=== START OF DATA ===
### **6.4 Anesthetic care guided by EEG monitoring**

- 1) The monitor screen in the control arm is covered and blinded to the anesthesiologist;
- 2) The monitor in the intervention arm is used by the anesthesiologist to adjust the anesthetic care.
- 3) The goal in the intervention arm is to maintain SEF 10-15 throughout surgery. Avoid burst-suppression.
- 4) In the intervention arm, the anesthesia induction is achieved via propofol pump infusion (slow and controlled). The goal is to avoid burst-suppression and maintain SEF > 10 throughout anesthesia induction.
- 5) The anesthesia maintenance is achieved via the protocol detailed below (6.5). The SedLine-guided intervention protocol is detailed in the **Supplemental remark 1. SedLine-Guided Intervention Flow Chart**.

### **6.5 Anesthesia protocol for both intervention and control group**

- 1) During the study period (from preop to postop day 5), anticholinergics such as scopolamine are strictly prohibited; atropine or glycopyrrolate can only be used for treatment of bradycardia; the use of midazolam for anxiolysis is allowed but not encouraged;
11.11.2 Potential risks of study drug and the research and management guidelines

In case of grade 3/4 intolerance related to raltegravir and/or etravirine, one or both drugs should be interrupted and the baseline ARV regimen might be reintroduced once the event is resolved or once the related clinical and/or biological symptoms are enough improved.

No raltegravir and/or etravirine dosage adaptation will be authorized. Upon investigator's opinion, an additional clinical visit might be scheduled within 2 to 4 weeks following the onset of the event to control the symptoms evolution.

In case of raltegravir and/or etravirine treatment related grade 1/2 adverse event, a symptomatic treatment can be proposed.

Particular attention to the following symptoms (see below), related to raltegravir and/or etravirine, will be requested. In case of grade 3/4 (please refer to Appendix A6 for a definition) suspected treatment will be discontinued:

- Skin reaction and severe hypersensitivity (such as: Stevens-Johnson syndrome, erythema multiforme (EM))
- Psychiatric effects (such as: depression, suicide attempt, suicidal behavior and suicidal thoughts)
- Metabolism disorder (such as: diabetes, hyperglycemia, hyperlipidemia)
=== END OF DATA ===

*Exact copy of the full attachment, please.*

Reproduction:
### **6.4 Anesthetic care guided by EEG monitoring**

- 1) The monitor screen in the control arm is covered and blinded to the anesthesiologist;
- 2) The monitor in the intervention arm is used by the anesthesiologist to adjust the anesthetic care.
- 3) The goal in the intervention arm is to maintain SEF 10-15 throughout surgery. Avoid burst-suppression.
- 4) In the intervention arm, the anesthesia induction is achieved via propofol pump infusion (slow and controlled). The goal is to avoid burst-suppression and maintain SEF > 10 throughout anesthesia induction.
- 5) The anesthesia maintenance is achieved via the protocol detailed below (6.5). The SedLine-guided intervention protocol is detailed in the **Supplemental remark 1. SedLine-Guided Intervention Flow Chart**.

### **6.5 Anesthesia protocol for both intervention and control group**

- 1) During the study period (from preop to postop day 5), anticholinergics such as scopolamine are strictly prohibited; atropine or glycopyrrolate can only be used for treatment of bradycardia; the use of midazolam for anxiolysis is allowed but not encouraged;
11.11.2 Potential risks of study drug and the research and management guidelines

In case of grade 3/4 intolerance related to raltegravir and/or etravirine, one or both drugs should be interrupted and the baseline ARV regimen might be reintroduced once the event is resolved or once the related clinical and/or biological symptoms are enough improved.

No raltegravir and/or etravirine dosage adaptation will be authorized. Upon investigator's opinion, an additional clinical visit might be scheduled within 2 to 4 weeks following the onset of the event to control the symptoms evolution.

In case of raltegravir and/or etravirine treatment related grade 1/2 adverse event, a symptomatic treatment can be proposed.

Particular attention to the following symptoms (see below), related to raltegravir and/or etravirine, will be requested. In case of grade 3/4 (please refer to Appendix A6 for a definition) suspected treatment will be discontinued:

- Skin reaction and severe hypersensitivity (such as: Stevens-Johnson syndrome, erythema multiforme (EM))
- Psychiatric effects (such as: depression, suicide attempt, suicidal behavior and suicidal thoughts)
- Metabolism disorder (such as: diabetes, hyperglycemia, hyperlipidemia)